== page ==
As a regular bus user (to and from the city every day) I note the congestion is often caused by inconsiderate residents near Gays Hill who feel that it is acceptable to park on double yellow lines every evening. We all know who they are and speaking with Bus drivers they are very clear that if the section of parking on the north side of camden road near Gays hill was removed the traffic would flow much easier and safely and pollution would be reduced significantly.
    A LTN in Walcot need to reduce the traffic using the side roads and estates as free car parks and cut throughs, It does not need to be creating a “gated” community by what I heard described yesterday as a group Nimbys. Larkhall , Lambridge , Smowhill and Kensington Gds are clogged up with commuters cars parking on the pavements everyday, Your “plan will exacerbate this as it is the antipathy of a holistic approach to the problems we are facing.
    A first stage must be stopping commuter parking in the residential areas, and yes you have this But you group have spoke against other areas having this. When groups in the Walcot area have proposed over many years for RPZ Your groups name always comes up as an opponent of it, Why is this ?

    • Jeremy says:

      Hi Mark, I am very sorry that your comment only got discovered recently, over a year after you submitted it. We’ve learned a lot from lockdown and some initial progress has been made subsequently according to the Council’s plan for ‘Liveable Neighbourhoods’ which may be relevant to some or most of the misgivings you expressed. The programme is taking a very long time to move forward but to enable us in Camden to make some progress we did need to come up with a concept. Without that the whole debate can only be conducted in the abstract and does not get into the pros and cons for differing communities.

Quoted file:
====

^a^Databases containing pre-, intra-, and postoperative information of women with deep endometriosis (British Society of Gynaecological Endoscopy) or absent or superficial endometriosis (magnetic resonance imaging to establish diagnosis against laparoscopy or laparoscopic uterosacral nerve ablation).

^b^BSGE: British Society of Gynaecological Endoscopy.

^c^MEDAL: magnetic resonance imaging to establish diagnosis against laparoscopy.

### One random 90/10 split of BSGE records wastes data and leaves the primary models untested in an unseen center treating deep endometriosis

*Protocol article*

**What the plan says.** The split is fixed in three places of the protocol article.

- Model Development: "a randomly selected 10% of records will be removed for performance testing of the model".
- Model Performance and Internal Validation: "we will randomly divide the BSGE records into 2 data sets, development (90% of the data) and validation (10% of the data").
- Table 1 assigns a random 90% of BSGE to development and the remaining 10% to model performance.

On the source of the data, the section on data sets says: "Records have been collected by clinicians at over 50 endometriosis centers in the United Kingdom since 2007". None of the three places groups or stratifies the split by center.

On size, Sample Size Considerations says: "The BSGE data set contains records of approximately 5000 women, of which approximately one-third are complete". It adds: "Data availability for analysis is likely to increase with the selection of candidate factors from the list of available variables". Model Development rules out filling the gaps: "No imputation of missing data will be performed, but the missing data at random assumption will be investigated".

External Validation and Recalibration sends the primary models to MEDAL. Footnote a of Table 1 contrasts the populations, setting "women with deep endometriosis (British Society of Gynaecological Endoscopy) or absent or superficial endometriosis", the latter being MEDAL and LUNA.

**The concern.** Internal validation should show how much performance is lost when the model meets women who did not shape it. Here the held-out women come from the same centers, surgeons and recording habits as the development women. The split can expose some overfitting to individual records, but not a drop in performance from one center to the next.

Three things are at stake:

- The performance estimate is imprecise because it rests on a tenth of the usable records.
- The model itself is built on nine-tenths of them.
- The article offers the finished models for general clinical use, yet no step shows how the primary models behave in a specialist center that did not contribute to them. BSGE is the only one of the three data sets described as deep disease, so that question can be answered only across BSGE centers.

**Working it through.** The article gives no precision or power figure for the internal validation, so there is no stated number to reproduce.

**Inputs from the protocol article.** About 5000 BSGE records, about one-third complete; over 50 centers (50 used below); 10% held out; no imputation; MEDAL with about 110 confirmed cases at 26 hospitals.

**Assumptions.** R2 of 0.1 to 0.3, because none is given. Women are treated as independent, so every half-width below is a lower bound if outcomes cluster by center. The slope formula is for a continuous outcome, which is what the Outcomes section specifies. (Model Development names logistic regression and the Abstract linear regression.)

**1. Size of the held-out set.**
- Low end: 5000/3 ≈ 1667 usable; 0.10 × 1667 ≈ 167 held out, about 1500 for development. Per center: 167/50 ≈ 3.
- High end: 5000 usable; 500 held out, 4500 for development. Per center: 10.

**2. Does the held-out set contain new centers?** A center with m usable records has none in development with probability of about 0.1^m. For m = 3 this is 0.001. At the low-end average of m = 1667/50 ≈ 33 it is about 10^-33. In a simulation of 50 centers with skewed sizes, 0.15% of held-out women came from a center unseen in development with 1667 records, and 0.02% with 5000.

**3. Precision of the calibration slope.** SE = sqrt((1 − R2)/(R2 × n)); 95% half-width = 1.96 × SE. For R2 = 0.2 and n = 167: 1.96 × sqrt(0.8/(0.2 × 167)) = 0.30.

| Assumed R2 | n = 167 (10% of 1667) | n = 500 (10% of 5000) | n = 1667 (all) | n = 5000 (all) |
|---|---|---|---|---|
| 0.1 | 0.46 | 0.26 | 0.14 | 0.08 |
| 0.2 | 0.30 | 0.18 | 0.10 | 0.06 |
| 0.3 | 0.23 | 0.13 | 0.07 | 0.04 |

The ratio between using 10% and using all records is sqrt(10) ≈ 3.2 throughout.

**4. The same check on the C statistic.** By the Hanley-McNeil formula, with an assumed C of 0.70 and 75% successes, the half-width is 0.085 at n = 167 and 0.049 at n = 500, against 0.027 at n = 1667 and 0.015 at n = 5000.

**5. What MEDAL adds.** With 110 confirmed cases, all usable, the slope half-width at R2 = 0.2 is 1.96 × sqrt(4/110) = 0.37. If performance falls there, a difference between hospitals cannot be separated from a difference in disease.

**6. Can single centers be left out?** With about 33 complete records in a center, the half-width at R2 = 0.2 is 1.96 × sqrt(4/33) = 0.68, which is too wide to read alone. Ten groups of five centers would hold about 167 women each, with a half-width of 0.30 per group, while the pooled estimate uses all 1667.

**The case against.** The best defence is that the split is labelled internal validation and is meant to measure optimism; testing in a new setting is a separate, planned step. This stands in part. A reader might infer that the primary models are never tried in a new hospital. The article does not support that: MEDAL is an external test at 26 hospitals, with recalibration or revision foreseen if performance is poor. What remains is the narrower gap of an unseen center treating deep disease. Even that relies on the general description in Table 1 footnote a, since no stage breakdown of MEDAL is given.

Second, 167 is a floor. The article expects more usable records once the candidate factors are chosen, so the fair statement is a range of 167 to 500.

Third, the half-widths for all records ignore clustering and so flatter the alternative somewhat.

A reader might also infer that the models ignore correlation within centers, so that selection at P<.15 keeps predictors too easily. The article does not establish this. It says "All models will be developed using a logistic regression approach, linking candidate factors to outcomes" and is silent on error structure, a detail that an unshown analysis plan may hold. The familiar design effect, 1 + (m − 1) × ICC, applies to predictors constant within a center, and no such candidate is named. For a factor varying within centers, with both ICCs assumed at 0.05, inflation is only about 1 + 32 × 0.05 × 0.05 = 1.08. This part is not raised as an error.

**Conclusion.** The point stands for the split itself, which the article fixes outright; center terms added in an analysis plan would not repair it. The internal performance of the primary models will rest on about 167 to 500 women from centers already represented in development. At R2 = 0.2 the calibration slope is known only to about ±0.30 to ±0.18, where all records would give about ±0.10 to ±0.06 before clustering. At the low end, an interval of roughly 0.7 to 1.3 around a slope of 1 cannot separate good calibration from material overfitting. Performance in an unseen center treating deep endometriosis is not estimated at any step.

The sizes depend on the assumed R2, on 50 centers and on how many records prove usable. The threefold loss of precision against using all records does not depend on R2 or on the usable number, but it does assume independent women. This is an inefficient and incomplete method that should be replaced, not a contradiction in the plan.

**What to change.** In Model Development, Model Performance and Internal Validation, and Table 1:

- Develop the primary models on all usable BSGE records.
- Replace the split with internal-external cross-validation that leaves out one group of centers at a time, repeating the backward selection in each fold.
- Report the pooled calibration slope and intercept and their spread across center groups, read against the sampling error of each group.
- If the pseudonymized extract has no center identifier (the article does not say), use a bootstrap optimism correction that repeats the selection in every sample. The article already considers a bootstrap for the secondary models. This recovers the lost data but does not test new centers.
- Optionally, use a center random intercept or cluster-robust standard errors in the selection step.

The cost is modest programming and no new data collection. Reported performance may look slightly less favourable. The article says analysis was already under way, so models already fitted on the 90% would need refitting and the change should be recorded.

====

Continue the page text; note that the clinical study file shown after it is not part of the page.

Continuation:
I’ll try and responds to each each one in turn:
      1. Camden Road would never be closed as such and there was and is no attempt to make it a “gated community”. There would always be access to every property to anyone but this might be more circuitous depending upon where a driver was coming from or going to. It is the through traffic which would be obstructed.
      2. A bus-gate would be the one ‘modal filter’ but on its own it would not complete the job – other measures would be needed either to avoid simple get-rounds or to stop other unintended consequences. All Bath ward councillors were invited to submit bids in January. The chosen candidate LN areas have yet to be decided upon by the council, let alone getting to design and consultation, which will be co-produced by highways engineers and the communities. In the meantime we have tried to reach out to neighbouring communities using our early concept as the basis for discussion. We have dome well with most, especially where there is an existing residents association or the like, but have struggled to find a representative group in Fairfield Park.
      3. There is a statistic that nearly 50% of journeys in Bath are less than two miles in length. Camden Road is a victim of many of these as well as supporting 118 bus movements per day and other journeys from further afield – the council’s objective is to stimulate ‘modal shift’ from the vehicle to active travel and public transport.
      4. Inconsiderate or illegal parking does impede the bus service and I do note that there are more wardens on scooters penalising this.
      5. The Liveable Neighbourhoods strategy includes, as the second of three components, an extension to residents parking zones and we have very much backed that for Walcot ward. I’m not aware of ever not supporting other areas having RPZs. It’s ancient history now, but I understand that Camden opted out of the first RPZ schemes and soon discovered that parking simply got displaced here so the last big achievement was getting RPZ 15 established, so that lesson was learned a long time ago.